Ungovernable Sovereigns and The ‘State of Nature’
Referring to the ‘exceptional’ political logic of modern sovereignty, Agamben (as noted) argues that the opening moment of western political thinking is not the contract between Hobbesian subjects who – through a social pact – form a society to escape an imaginary and brutish ‘state of nature’. Rather, he reinterprets Nancy’s (1993) discussion of the ban as the founding moment of western politics: the ‘originary juridico-political relation is the ban’ (1998: 111). The sovereign contains a biopolitics that transforms its illimitable power ‘into a power to decide the point at which life ceases to be politically relevant . . . In modern biopolitics, sovereignty is he who decides on the value or non-value of life as such’ (1998: 142). That ‘decisive act’ enables a sort of sovereignty where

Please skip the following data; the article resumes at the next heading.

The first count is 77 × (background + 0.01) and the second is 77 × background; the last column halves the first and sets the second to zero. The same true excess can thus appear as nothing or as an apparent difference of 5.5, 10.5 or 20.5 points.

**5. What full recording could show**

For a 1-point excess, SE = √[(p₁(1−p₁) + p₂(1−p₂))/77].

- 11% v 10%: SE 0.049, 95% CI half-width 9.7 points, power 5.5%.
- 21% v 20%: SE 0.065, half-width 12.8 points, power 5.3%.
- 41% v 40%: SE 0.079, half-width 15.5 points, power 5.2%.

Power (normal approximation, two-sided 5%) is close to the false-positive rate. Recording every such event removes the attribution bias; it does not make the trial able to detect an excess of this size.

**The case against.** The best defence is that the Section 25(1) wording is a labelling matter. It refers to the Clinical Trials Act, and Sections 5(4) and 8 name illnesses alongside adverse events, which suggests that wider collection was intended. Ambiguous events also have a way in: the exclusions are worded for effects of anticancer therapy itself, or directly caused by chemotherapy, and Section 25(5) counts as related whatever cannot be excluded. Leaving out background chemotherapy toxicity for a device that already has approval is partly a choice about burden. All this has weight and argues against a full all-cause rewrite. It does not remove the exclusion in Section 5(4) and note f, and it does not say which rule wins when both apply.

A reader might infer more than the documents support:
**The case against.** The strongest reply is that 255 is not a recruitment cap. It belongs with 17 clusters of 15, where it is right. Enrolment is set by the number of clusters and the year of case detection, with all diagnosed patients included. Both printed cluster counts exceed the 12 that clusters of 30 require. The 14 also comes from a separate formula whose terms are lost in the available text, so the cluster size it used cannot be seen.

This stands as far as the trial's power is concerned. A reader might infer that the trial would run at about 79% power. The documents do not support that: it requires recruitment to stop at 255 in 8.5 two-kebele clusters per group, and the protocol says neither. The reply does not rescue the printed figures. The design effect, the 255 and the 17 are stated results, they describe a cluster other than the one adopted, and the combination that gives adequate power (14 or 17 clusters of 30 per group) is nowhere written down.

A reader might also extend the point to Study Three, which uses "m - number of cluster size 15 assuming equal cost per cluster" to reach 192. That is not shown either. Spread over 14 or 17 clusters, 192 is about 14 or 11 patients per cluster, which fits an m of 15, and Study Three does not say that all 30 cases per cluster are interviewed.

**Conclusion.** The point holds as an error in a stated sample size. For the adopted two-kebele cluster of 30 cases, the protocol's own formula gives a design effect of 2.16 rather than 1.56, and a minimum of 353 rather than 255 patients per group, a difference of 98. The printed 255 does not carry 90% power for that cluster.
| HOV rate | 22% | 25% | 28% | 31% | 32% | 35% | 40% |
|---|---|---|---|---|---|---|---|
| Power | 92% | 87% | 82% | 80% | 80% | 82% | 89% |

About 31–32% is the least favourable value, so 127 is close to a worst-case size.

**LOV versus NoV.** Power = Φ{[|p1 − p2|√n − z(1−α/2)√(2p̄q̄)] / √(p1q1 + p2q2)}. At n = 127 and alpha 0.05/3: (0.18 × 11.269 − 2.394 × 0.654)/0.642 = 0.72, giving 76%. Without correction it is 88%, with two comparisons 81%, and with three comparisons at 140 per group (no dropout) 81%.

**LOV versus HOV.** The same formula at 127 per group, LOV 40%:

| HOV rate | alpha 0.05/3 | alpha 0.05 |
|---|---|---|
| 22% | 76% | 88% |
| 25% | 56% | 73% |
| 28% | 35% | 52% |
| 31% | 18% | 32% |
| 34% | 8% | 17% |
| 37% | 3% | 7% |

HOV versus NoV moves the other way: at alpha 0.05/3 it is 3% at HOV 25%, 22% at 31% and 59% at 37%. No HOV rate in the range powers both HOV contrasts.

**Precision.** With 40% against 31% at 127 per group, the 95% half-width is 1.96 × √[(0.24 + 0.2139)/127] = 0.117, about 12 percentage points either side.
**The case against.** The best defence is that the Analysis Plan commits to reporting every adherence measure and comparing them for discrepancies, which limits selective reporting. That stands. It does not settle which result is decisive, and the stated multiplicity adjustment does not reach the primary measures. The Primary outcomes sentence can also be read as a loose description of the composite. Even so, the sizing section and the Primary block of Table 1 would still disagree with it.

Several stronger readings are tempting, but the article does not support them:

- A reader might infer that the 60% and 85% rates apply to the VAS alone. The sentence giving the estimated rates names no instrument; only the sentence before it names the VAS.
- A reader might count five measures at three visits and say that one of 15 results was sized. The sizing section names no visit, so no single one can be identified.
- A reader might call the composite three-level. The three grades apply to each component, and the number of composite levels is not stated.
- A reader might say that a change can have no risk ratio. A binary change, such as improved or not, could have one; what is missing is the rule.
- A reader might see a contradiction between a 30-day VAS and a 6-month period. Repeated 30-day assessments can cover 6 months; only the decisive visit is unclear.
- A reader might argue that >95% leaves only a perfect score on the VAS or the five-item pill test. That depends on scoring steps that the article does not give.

the realm of bare life – which was originally situated at the margins of the political order – gradually begins to coincide with the political realm, and exclusion and inclusion, outside and inside, bios and zoe, right and fact, enter into a zone of irreducible indistinction.